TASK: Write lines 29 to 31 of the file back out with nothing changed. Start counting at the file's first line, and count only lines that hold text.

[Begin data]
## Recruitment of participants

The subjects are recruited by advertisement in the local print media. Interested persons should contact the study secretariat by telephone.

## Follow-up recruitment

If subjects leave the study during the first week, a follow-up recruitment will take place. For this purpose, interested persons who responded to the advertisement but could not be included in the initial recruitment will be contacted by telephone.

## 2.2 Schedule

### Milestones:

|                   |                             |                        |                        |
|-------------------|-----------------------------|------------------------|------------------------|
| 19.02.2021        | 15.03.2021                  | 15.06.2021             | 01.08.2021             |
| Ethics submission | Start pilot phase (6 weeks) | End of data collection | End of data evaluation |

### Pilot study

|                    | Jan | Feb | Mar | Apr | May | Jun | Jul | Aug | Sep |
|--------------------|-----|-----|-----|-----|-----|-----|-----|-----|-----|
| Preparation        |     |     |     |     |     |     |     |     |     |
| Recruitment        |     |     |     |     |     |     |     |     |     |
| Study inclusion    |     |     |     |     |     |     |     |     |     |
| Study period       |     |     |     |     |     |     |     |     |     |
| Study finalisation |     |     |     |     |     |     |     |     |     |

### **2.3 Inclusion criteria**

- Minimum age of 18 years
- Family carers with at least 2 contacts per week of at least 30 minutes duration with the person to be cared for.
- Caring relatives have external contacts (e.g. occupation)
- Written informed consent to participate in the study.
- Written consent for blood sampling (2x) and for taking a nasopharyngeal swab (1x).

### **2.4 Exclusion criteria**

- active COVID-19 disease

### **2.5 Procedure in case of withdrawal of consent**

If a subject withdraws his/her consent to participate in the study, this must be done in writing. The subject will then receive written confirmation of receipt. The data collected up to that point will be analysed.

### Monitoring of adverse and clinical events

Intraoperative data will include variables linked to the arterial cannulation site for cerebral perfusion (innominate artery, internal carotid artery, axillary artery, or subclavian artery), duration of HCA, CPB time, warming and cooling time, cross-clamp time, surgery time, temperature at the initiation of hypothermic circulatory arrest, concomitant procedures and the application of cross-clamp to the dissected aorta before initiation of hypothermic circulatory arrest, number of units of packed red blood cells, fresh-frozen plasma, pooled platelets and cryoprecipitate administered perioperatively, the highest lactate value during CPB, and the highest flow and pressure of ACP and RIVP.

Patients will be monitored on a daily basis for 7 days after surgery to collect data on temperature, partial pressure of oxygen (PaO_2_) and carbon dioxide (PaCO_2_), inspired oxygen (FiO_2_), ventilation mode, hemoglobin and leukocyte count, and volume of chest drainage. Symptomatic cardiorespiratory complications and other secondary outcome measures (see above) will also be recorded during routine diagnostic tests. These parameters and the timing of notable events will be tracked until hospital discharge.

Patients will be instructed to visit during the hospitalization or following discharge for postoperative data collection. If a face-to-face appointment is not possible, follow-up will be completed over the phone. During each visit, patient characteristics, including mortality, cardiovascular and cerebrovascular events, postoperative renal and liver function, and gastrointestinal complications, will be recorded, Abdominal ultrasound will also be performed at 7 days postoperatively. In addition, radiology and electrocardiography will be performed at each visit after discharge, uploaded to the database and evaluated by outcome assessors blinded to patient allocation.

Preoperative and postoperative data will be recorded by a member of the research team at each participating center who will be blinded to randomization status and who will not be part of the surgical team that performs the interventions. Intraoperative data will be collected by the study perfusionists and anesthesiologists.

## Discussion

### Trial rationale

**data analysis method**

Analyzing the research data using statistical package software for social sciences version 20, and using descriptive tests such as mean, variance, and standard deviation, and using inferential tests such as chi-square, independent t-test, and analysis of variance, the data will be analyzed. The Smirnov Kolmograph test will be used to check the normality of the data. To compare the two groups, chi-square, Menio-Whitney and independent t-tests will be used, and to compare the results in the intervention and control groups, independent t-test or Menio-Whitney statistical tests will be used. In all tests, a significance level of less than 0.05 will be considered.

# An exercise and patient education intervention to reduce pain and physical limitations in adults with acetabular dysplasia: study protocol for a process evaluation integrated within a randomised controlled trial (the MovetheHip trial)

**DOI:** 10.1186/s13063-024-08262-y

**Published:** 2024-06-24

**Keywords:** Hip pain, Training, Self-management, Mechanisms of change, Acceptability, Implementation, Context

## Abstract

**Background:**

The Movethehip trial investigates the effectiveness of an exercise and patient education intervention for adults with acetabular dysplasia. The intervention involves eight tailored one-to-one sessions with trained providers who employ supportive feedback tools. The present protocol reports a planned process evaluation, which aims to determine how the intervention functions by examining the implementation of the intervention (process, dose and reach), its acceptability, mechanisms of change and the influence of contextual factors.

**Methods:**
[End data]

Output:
### Monitoring of adverse and clinical events

Intraoperative data will include variables linked to the arterial cannulation site for cerebral perfusion (innominate artery, internal carotid artery, axillary artery, or subclavian artery), duration of HCA, CPB time, warming and cooling time, cross-clamp time, surgery time, temperature at the initiation of hypothermic circulatory arrest, concomitant procedures and the application of cross-clamp to the dissected aorta before initiation of hypothermic circulatory arrest, number of units of packed red blood cells, fresh-frozen plasma, pooled platelets and cryoprecipitate administered perioperatively, the highest lactate value during CPB, and the highest flow and pressure of ACP and RIVP.

Patients will be monitored on a daily basis for 7 days after surgery to collect data on temperature, partial pressure of oxygen (PaO_2_) and carbon dioxide (PaCO_2_), inspired oxygen (FiO_2_), ventilation mode, hemoglobin and leukocyte count, and volume of chest drainage. Symptomatic cardiorespiratory complications and other secondary outcome measures (see above) will also be recorded during routine diagnostic tests. These parameters and the timing of notable events will be tracked until hospital discharge.